Previously I had a 1275 midget (wonderful car for short trips). Putting an oil cooler on that improved the hot oil pressure a lot. It seems the Midget needed one and didn't get one, while the B didn't need one and got one.
Mike Howlett

The late model B's in the US market did put out less power, but they ran much hotter. They had about 1 quart less oil pan capacity, a hi temp thermostat and a catalytic converter, and ran with a retarded spark most of the time. Because they ran sohot they added an extra water line at the rear of the head and two electric fans. They had no oil cooler and worked just fine.

Prior to 1975, the oil cooler was typically only fitted to the US cars and was an option on the european cars that ran at high autobahn speeds.

The cooler was required because of lube failures from the additional friction heat generated by the 5 main bearing engine in 1966? By the early 1970's oils had improved and it was no longer an important issue. The engine I'm using in my '67 GT is based on a '79 crank and block rebuilt at 140,000 miles. The car was from Las Vegas Nevada. I rebuilt it with standard bearings. It didn't have an oil cooler before and it doesn't now.

Oils are way more better today than 1975. An oil cooler for a stock or lightly modified engine is just one more potential problem in my opinion.

I looked in the archives a while back and I couldn't find anyone complaining of main bearings failing because of oil overheating and causing a lube failure. In 1965 I had an Alfa Romeo that cruised at 5,000 rpm at 75 mph. I had the main bearings fail twice from lube failure. I got to know the bottom of that engine quite well. That wouldn't happen with today's oils.

my 2 bits


Barry Parkinson

Oil cooler good. Thermostat very good.

Don't "hot-tank" aluminum as it will not emerge!

Must be cleaned by alternate method... radiator shop can do it but they hate oil. Transmisison shop can do it as most auto trannys are aluminum (and lots of manuals).


Do note that most folks who swear by oil coolers live in hot climes. Places like Nevada regularly exceed 40 degrees, and you need all the cooling you can get. Driving a mellow 100km/h in a 25 degree ambient temperature, however, the oil will not overheat, guaranteed.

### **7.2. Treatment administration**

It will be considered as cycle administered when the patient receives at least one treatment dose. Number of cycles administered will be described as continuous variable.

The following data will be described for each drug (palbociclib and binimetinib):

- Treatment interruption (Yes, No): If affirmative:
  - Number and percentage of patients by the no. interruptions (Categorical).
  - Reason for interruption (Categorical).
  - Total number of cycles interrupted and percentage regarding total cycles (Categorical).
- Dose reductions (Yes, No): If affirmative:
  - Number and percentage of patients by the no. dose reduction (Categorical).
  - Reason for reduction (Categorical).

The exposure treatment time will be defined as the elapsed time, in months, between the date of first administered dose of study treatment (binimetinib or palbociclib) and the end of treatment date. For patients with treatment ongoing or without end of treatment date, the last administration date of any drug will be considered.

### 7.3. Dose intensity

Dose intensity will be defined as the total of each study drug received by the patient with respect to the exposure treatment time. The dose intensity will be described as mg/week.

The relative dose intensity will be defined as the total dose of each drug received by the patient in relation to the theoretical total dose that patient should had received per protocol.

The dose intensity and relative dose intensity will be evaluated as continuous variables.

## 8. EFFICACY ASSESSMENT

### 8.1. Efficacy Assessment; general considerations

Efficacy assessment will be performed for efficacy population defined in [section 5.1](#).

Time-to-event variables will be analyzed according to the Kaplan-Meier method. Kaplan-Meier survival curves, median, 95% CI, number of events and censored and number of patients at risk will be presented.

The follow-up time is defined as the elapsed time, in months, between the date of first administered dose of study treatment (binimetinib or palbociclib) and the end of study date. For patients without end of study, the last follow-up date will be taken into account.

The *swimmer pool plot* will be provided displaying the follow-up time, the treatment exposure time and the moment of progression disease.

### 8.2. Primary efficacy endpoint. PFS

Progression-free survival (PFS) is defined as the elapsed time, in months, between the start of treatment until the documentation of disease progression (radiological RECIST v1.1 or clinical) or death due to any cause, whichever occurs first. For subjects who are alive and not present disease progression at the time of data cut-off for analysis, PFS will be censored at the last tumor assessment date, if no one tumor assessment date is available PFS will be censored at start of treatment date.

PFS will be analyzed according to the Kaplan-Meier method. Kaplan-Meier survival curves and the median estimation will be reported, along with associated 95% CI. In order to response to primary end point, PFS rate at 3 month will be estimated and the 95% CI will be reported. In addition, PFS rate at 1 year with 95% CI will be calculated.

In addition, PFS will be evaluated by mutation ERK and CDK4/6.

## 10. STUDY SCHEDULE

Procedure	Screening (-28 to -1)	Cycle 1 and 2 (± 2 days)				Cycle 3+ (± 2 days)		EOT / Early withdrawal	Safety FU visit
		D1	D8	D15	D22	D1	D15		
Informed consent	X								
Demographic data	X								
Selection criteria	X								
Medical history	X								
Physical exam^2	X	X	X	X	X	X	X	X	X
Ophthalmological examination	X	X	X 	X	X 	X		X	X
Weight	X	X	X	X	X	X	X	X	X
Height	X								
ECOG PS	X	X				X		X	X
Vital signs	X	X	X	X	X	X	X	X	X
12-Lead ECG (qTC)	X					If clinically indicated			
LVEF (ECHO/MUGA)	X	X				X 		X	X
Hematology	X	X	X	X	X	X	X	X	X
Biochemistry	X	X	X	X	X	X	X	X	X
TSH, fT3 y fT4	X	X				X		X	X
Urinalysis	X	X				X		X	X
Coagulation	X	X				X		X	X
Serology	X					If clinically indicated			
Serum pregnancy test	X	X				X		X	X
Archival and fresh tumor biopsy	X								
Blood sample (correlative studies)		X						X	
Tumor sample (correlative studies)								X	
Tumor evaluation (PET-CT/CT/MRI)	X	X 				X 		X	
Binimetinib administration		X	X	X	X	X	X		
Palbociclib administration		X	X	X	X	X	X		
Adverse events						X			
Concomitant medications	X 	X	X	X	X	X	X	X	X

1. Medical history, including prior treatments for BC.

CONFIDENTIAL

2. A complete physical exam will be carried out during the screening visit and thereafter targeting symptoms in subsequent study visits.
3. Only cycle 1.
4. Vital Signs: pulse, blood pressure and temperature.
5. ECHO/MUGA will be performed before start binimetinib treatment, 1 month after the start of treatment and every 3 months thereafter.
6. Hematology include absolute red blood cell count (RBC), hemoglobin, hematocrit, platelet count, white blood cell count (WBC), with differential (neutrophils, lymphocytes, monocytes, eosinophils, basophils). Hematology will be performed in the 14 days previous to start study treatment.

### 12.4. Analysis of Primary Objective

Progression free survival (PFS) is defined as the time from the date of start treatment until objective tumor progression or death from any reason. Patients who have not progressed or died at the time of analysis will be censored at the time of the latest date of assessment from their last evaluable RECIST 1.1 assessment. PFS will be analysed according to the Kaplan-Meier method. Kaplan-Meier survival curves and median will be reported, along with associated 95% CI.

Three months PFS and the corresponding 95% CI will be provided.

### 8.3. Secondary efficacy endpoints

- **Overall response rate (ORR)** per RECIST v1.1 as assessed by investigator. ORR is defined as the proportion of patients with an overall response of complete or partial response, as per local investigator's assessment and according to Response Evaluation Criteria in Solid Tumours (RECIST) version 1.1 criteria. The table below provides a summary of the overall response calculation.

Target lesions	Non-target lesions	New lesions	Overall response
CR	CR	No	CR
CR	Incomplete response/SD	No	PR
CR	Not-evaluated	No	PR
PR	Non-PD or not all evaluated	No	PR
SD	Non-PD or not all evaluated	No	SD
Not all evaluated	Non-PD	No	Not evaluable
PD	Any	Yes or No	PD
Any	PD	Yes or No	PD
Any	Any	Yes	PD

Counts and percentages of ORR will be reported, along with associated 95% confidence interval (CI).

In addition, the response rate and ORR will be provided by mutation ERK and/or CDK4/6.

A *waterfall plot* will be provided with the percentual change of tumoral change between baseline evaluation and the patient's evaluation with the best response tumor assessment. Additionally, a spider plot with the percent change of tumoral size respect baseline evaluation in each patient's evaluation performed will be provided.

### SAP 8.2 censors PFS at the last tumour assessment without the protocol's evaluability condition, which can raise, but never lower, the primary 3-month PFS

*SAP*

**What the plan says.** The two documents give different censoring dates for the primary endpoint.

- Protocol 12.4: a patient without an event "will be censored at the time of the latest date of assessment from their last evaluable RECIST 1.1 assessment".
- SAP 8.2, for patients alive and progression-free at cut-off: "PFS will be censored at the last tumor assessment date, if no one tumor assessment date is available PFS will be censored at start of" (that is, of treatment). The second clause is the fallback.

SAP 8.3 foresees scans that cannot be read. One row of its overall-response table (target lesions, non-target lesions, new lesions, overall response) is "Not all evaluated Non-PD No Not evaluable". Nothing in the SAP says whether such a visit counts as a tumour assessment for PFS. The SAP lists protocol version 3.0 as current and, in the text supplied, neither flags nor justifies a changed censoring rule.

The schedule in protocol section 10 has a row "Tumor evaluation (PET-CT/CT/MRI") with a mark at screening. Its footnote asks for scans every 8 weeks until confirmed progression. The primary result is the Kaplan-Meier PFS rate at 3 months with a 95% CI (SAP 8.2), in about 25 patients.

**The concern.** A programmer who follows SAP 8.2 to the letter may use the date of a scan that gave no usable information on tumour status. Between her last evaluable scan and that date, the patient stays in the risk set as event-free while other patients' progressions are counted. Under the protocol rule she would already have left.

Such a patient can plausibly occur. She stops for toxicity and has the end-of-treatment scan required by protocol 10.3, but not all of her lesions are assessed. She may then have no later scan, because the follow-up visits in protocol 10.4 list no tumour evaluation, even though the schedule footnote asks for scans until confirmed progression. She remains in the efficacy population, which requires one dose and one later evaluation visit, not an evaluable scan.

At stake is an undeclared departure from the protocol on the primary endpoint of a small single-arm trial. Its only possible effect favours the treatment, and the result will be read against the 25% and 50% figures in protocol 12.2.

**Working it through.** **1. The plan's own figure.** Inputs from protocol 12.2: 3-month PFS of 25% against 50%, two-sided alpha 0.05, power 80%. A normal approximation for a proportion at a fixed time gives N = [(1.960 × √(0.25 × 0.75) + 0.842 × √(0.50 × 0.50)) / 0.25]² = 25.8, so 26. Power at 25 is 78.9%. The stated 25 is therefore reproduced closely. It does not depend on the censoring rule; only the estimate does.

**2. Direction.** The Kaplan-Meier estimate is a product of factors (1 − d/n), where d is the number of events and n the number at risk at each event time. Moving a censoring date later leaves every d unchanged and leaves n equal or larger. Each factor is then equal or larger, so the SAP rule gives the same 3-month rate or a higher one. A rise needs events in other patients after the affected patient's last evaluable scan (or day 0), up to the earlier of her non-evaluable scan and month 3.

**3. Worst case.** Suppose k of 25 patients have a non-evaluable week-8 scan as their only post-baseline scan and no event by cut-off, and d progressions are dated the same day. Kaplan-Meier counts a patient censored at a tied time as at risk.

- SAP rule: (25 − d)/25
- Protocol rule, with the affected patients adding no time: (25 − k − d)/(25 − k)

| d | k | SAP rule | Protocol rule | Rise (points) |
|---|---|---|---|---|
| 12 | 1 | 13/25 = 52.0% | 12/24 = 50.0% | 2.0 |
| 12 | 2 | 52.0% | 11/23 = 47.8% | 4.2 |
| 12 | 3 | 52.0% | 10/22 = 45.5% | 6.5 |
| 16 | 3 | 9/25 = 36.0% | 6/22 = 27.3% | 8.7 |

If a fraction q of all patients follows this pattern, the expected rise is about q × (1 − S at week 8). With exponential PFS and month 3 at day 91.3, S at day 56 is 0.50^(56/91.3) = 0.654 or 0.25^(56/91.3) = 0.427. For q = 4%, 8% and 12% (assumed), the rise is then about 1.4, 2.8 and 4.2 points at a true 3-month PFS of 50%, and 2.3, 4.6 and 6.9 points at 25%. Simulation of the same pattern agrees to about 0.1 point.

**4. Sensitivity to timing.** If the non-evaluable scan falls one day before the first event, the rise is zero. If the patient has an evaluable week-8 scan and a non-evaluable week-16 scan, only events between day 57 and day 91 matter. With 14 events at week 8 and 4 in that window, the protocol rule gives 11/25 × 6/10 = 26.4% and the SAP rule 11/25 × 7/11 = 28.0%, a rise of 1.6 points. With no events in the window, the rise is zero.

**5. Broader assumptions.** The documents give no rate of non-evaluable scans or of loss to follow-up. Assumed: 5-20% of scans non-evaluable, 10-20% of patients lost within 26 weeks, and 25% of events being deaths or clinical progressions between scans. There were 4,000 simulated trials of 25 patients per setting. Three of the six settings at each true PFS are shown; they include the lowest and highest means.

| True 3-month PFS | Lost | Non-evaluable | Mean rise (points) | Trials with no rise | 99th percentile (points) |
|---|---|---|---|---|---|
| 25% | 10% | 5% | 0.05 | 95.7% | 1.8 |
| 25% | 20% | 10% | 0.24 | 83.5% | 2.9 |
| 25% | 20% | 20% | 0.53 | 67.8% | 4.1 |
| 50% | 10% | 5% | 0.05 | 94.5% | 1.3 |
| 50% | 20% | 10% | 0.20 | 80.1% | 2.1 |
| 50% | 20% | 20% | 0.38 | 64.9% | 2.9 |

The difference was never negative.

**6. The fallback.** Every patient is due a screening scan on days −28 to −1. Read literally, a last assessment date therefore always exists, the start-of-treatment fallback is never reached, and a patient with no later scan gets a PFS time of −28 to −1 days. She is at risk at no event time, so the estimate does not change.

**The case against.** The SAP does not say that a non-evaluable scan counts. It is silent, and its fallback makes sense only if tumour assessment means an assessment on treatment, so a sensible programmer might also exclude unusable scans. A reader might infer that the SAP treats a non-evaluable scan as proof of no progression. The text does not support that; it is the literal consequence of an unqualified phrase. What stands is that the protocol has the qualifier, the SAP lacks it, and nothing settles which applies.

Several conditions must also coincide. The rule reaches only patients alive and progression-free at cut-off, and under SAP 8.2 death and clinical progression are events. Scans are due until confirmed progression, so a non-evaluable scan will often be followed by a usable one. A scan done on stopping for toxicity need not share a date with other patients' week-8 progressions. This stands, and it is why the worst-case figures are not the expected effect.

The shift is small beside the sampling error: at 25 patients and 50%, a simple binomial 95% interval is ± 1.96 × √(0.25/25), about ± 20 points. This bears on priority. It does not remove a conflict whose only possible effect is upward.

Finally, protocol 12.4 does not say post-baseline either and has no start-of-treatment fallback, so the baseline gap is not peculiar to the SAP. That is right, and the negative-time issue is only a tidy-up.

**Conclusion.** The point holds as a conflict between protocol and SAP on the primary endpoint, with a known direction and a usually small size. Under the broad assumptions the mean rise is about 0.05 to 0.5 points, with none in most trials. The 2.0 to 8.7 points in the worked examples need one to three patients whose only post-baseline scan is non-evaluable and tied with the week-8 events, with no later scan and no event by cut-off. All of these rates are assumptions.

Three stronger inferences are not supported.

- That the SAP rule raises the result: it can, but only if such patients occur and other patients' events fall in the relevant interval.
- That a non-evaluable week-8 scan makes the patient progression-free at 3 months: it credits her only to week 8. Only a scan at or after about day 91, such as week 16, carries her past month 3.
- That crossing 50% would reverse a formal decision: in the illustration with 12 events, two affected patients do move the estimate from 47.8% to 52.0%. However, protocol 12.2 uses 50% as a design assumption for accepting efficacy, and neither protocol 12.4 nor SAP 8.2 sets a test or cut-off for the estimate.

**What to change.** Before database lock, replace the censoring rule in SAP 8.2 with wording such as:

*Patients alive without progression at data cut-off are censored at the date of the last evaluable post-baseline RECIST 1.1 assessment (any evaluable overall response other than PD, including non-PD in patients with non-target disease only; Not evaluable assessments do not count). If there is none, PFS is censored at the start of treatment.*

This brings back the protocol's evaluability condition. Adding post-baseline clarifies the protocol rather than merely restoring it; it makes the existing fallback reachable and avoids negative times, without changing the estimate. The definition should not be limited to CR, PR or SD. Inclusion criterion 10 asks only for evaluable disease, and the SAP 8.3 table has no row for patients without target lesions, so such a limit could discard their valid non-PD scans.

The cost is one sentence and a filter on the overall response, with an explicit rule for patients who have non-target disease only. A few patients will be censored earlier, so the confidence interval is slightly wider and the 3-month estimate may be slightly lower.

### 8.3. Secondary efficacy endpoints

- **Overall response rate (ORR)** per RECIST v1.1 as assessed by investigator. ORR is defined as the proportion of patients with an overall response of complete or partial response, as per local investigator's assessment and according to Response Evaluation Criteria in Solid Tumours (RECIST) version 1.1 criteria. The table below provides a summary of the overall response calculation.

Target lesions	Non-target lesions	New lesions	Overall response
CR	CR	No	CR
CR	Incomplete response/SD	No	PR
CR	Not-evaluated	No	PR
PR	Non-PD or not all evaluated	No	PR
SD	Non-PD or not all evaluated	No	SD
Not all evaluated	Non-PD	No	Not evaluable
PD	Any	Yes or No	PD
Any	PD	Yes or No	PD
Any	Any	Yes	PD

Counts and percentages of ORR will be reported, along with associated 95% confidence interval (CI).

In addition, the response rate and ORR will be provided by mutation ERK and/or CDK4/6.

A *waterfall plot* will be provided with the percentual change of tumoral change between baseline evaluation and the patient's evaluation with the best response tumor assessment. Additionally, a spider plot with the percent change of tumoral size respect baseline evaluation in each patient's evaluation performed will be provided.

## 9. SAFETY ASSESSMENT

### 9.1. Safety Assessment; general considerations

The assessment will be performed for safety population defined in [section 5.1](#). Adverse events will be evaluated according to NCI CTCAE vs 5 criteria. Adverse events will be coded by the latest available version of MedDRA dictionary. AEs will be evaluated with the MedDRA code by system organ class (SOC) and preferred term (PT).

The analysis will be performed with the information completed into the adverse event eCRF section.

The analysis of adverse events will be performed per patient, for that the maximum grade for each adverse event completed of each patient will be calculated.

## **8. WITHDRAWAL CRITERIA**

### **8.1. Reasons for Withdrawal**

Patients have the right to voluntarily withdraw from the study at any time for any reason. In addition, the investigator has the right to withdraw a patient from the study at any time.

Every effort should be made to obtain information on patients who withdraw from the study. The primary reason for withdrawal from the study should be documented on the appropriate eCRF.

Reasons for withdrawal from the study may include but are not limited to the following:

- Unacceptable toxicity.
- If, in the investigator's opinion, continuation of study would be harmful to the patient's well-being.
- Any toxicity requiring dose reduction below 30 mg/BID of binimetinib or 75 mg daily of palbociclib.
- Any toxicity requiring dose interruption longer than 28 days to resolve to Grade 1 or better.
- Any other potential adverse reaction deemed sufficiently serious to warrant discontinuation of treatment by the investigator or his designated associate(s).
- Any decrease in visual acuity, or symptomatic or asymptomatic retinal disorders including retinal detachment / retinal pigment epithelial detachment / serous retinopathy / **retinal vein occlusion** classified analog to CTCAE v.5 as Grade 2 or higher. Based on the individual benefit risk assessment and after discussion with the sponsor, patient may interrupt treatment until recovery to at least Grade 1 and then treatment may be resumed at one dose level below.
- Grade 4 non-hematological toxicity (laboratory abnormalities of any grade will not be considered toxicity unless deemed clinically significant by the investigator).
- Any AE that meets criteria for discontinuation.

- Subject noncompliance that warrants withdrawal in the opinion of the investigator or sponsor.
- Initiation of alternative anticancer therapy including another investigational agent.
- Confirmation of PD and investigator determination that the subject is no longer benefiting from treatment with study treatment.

It is indeed true that the very cars that most needed the coolers (hot-running late US-spec vehicles in the insanely hot Western US) didn't get them - the cars are honestly pretty lousy on hot (>35C) days, but when summer is over - temperatures below about 30 - they do just fine. If you drive hard, you could get a cooler WITH a thermostat. If you drive gently, chances are your oil will seldom need any cooling.

I don't think oil coolers hurt. I went with the best high capacity oil pump I could find and the largest cooler i could use. Over kill? maybe, but the cost is low and the risk - unacceptable
Frank Baker


If it makes you feel better - good. Search the archives and try and find anyone that reports having lost a bottom end from lubrication failure because of failure to have an oil cooler.

The truth is a Toyota with a 210 f thermostat and 0-30 oil is far more demanding than a 95 hp MGB. The modern engine has tighter clearances and requires better oils than the loose MGB engine. The oil cooler looks cool and makes your car unique with an oil cooler. Only antique cars or race cars have them.

Do you need one? "I don't think oil coolers hurt".

Look at the archives for all the angst on how to change the oil in the oil cooler. - or how to keep the oil warm enough in the winter to evaporate the condensates out of the oil.

Your 1800 cc engine that puts out 98 horse power must be a real high performance engine to require an oil cooler. If you don't believe me just look. It came that way from the factory.

The engines needed oil coolers in 1966. They haven't needed them since 1973. Not because they were so high performance, but because they sold them here in the states without overdrive to keep the cost down. In Europe the majority of MGBs had overdrive to keep the rpms down. Oil coolers were stock in the USA, not Europe. By 1973 oil was good enough they didn't need an oil cooler even without an overdrive. Oils haven't gotten worse in the last 32 years.


Barry Parkinson

Down here an oil cooler makes sense(Arizona), when I lived in central colorado I had to "plug in my car every night just to be able to start it in winter.....everything is relative.
Still.... they do look so cool
J A Kelly


With regard to state of oil in oil cooler I can only think of is that a Mineral oils form waxes in icy cold weather and there is a permanent thickening of the oil especially with an exposed oil cooler, apart from general varnish and sludge issues.

Also with cold start ups (when most wear occurs) I would consider a synthetic as it has far superior flow providing the quickest way to protect engine.

Even at operating temperature even if a 20W50 stayed at required thickness, it runs hotter and is therefore in fact is likely to be thinner than a say a synthetic 0W40, so the thicker mineral oil offers less protection at operating temperatures as well as cold starts.


I follow the first bit, but I thought the idea of a multigrade is that it keeps the same viscosity across a temperature range?
Steve Postins

Nice to have so many views on this!

I use to drive my MGB about 3.000 miles annually, from april to november. I have used mineral 20W50 oil of decent quality. A lot of long runs, very little driving around town, and no real winter starts.

With that kind of driving, I really did not expect to find all that sludge in the oil cooler. Surely it must harm oil circulation? That is why I still wonder if the cooler is doing more harm than good.



>I thought the idea of a multigrade is that it keeps the same viscosity across a temperature range?